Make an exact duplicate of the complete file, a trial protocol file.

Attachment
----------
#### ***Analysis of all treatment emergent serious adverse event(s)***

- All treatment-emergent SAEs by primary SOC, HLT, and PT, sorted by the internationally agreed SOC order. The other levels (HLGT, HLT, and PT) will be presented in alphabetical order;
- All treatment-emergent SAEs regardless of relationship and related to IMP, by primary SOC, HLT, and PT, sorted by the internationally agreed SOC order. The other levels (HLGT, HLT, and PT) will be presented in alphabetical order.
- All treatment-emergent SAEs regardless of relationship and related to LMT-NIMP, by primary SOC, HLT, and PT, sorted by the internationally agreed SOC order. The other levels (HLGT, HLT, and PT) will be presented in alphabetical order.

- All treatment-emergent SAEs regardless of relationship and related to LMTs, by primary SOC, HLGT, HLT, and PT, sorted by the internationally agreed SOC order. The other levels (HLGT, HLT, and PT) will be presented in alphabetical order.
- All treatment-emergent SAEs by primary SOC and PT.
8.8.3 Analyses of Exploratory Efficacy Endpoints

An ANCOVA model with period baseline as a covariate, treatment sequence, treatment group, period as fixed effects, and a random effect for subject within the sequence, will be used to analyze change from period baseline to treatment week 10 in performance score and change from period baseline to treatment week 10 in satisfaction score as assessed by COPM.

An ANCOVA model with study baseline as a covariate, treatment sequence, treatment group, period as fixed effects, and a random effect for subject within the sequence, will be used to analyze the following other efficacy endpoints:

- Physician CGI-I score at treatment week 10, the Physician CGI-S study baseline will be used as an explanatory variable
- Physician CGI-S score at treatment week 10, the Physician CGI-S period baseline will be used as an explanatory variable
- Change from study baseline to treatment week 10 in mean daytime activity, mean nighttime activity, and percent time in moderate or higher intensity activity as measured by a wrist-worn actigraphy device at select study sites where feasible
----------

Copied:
#### ***Analysis of all treatment emergent serious adverse event(s)***

- All treatment-emergent SAEs by primary SOC, HLT, and PT, sorted by the internationally agreed SOC order. The other levels (HLGT, HLT, and PT) will be presented in alphabetical order;
- All treatment-emergent SAEs regardless of relationship and related to IMP, by primary SOC, HLT, and PT, sorted by the internationally agreed SOC order. The other levels (HLGT, HLT, and PT) will be presented in alphabetical order.
- All treatment-emergent SAEs regardless of relationship and related to LMT-NIMP, by primary SOC, HLT, and PT, sorted by the internationally agreed SOC order. The other levels (HLGT, HLT, and PT) will be presented in alphabetical order.

- All treatment-emergent SAEs regardless of relationship and related to LMTs, by primary SOC, HLGT, HLT, and PT, sorted by the internationally agreed SOC order. The other levels (HLGT, HLT, and PT) will be presented in alphabetical order.
- All treatment-emergent SAEs by primary SOC and PT.
8.8.3 Analyses of Exploratory Efficacy Endpoints

An ANCOVA model with period baseline as a covariate, treatment sequence, treatment group, period as fixed effects, and a random effect for subject within the sequence, will be used to analyze change from period baseline to treatment week 10 in performance score and change from period baseline to treatment week 10 in satisfaction score as assessed by COPM.

An ANCOVA model with study baseline as a covariate, treatment sequence, treatment group, period as fixed effects, and a random effect for subject within the sequence, will be used to analyze the following other efficacy endpoints:

- Physician CGI-I score at treatment week 10, the Physician CGI-S study baseline will be used as an explanatory variable
- Physician CGI-S score at treatment week 10, the Physician CGI-S period baseline will be used as an explanatory variable
- Change from study baseline to treatment week 10 in mean daytime activity, mean nighttime activity, and percent time in moderate or higher intensity activity as measured by a wrist-worn actigraphy device at select study sites where feasible